The programme has six main elements, centred on the principle that every child, even those from the most challenging background, can succeed at school given the right support and leadership. These are:

  • effective teaching and learning
  • school culture
  • change and project management
  • leadership behaviours and styles
  • effective use of data
  • personal and situational leadership.

The programme is designed to make sure that participants:

  • are challenged in their thinking
  • feel reassured they are ready to take on senior leadership
  • receive practical tools, experiences and advice to ensure they are competent as senior leaders
  • have an ongoing network of support from the organisation itself and their peers
  • feel inspired by the training and motivated to succeed in their school
  • reflect on the knowledge and skills gained to further develop CPD programmes in their school (see case study).

Case Study: Nigel Whittle, Palatine Sports College, Blackpool
As assistant headteacher for whole-school teaching and learning including responsibility for staff CPD, I aim to ensure CPD is not done to staff, but rather by and with staff, enabling them to take real ownership of their own development. My other main aim has been to develop a compelling moral purpose behind the need for training and professional development. It is not for our CV, letter of application or to appear flash at an interview. It is to enable us to be the best teachers we can be for the benefit of our most needy young people.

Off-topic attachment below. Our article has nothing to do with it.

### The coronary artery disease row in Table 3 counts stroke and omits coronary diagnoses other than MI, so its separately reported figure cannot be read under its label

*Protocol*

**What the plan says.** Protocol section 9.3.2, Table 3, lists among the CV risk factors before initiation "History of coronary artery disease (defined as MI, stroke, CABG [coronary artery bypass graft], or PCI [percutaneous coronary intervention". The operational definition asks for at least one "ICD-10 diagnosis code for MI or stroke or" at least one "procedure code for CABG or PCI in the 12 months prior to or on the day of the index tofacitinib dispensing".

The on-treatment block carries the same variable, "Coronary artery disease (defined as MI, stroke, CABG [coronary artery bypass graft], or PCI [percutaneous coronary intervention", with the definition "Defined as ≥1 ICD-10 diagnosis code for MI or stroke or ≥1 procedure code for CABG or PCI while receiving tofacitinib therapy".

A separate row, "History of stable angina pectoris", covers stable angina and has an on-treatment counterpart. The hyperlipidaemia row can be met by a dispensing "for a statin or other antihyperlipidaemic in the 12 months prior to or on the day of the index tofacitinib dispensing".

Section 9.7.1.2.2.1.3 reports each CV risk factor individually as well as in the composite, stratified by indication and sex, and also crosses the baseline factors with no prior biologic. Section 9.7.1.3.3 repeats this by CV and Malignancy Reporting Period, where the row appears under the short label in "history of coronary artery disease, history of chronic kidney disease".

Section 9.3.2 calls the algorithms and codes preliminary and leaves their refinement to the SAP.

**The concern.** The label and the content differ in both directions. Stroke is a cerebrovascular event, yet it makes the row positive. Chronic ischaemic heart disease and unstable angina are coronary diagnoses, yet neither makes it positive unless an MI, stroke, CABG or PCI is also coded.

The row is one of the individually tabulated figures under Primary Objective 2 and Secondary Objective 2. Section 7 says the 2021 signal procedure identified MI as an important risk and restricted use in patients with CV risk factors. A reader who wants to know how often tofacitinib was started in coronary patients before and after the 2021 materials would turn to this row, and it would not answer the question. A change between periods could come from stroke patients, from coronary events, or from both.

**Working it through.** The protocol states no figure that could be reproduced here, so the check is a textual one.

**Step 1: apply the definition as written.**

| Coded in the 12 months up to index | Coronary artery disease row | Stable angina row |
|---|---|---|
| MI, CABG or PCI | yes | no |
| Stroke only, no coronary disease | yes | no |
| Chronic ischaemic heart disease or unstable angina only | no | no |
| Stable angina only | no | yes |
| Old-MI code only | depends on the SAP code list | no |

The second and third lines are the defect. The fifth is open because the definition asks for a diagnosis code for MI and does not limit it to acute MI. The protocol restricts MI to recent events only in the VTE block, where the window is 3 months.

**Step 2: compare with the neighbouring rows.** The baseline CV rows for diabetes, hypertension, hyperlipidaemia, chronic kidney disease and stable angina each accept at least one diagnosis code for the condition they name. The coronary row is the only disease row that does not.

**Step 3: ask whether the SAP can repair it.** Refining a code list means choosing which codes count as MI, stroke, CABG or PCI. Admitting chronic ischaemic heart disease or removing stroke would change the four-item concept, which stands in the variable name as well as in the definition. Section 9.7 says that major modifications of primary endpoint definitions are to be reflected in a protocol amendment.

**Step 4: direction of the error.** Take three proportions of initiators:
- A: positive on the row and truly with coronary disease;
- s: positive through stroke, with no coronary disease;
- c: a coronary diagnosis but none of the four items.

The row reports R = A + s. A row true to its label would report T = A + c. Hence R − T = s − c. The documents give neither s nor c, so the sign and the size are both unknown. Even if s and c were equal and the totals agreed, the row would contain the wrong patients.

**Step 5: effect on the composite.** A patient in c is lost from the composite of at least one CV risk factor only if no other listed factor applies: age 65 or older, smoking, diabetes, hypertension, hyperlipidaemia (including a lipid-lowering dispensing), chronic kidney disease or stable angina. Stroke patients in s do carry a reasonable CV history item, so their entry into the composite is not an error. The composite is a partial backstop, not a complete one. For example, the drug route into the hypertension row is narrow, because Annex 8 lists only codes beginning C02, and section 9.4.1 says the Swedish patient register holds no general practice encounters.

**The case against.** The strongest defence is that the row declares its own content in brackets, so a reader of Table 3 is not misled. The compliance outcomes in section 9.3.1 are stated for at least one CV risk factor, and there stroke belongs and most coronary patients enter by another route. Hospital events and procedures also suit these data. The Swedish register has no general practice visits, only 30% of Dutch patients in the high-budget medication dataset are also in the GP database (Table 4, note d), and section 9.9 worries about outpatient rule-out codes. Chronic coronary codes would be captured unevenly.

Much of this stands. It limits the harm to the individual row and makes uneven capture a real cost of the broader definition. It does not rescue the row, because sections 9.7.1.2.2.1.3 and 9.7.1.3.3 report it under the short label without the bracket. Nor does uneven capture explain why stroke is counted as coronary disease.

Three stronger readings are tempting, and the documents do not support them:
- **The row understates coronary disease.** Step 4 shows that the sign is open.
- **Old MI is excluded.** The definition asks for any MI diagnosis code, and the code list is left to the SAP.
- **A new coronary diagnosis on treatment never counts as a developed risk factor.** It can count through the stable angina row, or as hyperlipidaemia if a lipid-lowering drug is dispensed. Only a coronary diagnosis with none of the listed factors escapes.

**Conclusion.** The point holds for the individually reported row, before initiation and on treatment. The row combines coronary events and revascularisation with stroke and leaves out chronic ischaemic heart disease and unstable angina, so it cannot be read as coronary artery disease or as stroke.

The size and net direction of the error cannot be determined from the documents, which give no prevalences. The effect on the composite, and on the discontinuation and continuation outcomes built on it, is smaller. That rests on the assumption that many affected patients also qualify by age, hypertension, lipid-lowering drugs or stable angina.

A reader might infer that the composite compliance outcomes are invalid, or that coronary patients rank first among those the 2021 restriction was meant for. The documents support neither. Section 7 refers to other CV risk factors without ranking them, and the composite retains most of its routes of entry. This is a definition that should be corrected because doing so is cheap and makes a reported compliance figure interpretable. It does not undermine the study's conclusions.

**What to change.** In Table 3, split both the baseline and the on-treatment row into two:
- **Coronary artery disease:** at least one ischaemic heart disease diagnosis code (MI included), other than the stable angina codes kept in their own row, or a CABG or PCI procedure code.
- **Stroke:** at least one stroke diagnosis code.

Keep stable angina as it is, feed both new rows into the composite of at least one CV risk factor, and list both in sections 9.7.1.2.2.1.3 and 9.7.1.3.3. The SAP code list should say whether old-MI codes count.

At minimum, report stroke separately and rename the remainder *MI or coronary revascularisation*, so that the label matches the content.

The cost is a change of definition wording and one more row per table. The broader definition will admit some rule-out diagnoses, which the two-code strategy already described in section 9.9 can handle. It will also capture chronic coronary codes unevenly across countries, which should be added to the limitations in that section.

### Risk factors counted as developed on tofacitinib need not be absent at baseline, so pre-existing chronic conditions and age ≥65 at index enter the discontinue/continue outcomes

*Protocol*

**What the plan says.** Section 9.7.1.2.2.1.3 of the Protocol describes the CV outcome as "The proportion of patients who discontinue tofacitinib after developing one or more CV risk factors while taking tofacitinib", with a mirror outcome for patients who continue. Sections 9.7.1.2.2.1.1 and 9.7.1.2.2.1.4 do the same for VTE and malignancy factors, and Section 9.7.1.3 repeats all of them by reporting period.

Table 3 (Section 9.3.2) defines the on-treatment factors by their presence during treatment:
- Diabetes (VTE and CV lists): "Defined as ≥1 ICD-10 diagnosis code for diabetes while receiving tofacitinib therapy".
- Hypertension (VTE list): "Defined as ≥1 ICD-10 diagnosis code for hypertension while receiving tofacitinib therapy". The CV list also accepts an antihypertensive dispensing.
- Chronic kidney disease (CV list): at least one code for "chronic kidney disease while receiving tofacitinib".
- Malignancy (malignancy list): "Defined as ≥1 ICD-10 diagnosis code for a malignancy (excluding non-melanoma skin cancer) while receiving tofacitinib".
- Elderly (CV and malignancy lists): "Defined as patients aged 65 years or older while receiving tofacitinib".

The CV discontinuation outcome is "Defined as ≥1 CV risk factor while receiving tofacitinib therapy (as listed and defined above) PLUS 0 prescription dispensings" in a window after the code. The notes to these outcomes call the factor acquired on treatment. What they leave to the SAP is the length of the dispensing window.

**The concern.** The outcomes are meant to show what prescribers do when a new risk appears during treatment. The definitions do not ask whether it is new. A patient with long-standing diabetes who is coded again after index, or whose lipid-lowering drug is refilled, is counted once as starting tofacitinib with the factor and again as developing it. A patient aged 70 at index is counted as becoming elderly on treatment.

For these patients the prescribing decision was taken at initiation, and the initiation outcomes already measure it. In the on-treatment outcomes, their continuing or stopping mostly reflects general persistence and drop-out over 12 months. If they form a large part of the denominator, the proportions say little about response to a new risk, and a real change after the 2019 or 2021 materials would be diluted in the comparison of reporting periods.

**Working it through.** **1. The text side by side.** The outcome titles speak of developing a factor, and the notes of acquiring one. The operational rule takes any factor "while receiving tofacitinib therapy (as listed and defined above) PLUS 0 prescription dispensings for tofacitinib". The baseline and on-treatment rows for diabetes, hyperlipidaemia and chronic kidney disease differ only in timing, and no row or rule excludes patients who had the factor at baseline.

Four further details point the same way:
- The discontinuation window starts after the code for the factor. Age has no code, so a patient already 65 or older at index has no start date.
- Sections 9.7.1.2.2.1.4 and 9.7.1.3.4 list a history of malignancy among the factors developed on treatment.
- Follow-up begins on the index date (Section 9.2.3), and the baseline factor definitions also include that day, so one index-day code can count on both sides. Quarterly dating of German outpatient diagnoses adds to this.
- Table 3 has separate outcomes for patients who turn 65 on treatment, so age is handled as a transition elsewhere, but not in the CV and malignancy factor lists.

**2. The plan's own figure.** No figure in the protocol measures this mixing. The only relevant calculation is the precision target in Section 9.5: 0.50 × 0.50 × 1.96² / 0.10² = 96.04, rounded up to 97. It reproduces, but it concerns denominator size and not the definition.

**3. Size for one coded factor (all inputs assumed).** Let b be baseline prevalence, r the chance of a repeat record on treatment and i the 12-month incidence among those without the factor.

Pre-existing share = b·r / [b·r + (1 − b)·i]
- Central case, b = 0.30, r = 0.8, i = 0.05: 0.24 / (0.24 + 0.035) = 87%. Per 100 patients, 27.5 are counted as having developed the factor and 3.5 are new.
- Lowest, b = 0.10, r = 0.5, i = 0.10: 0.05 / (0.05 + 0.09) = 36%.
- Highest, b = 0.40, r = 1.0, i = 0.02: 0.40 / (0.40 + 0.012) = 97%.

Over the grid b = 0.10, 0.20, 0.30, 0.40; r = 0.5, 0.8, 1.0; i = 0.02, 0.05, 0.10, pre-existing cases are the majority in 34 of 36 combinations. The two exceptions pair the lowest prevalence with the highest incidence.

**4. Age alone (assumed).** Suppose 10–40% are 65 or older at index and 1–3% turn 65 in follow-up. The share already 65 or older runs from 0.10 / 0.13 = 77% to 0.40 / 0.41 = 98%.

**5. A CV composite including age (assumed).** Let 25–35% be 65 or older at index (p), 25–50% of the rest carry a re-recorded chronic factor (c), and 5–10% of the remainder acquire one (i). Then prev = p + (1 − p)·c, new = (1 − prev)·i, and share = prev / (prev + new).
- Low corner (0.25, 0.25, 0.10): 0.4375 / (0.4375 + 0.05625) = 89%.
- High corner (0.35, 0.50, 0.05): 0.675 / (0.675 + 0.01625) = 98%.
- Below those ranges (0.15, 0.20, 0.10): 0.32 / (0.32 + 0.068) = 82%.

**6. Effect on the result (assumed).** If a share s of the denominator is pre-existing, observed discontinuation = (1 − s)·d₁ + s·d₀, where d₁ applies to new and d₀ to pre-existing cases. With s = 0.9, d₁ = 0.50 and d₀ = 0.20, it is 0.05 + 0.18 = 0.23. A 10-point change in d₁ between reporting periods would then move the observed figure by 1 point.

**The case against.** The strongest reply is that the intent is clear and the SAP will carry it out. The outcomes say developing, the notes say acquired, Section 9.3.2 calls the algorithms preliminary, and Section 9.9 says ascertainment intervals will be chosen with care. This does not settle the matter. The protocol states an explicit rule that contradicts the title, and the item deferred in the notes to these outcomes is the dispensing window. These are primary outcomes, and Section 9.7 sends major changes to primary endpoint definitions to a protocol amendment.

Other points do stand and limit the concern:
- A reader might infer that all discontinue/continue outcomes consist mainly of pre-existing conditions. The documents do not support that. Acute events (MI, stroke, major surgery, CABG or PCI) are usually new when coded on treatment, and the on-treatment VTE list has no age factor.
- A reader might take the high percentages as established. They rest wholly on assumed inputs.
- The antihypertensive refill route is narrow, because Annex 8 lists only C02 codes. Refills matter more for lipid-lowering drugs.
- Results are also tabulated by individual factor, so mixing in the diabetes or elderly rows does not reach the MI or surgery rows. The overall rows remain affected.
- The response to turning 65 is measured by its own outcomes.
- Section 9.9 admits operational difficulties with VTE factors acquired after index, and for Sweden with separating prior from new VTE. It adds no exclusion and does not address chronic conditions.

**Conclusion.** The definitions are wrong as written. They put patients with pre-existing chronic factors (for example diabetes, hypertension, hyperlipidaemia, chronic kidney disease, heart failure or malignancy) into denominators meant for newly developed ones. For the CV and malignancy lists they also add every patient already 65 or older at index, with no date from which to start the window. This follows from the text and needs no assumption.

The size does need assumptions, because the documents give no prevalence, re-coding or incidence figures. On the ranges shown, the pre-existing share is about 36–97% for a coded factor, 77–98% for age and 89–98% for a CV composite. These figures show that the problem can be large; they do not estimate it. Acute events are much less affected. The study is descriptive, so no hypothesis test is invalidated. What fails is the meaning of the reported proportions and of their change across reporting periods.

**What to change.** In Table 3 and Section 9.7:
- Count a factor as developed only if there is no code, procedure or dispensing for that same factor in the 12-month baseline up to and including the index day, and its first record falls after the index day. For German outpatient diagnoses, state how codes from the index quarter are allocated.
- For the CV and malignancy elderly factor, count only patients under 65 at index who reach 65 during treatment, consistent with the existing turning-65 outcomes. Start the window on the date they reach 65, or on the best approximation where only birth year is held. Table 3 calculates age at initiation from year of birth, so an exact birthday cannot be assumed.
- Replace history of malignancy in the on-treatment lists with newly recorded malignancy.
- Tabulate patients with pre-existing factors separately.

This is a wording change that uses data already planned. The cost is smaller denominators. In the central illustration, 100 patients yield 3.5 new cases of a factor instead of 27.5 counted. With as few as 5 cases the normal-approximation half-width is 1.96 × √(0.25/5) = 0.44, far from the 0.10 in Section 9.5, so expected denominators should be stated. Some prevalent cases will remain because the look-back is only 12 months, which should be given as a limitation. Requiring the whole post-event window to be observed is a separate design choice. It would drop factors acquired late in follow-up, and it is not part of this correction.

The whole experience of Future Leaders has made me ask one question – are our schools set up to enable those children to thrive and achieve? The short answer is ‘no’.

The Future Leaders programme has reminded me that too many of our secondary schools are failing too many of our children. We’re sending them out into the 21st century through the doors of 20th-century schools. 

The programme makes clear that we need dramatic changes at all levels to effect the change our children need to be successful now and in the future. To do that, staff must be given the necessary opportunities and skills through meaningful, practical and structured continuing professional development.

A little over a year ago I was sitting in an auditorium listening to an inspirational Future Leaders speaker – Jay Altman – explaining how it was possible to drastically shift a school culture to support and challenge staff and children. I thought, ‘I could do that’. Fast forward six months and it’s a wet, grey Thursday afternoon and I’m just about to begin the first ‘Terrific Thursday’ staff training session.

I start off trying to embed a ‘moral purpose’, outlining figures about the town our school serves – crime figures, unemployment statistics, free school meals data and the attainment gap, and so on.  I have to get across quickly why staff are sat in a crowded room at the end of a long, wet and windy day. It seems to work and people are beginning to realise that CPD is for the benefit of the children, not to allow them to tick boxes for Ofsted.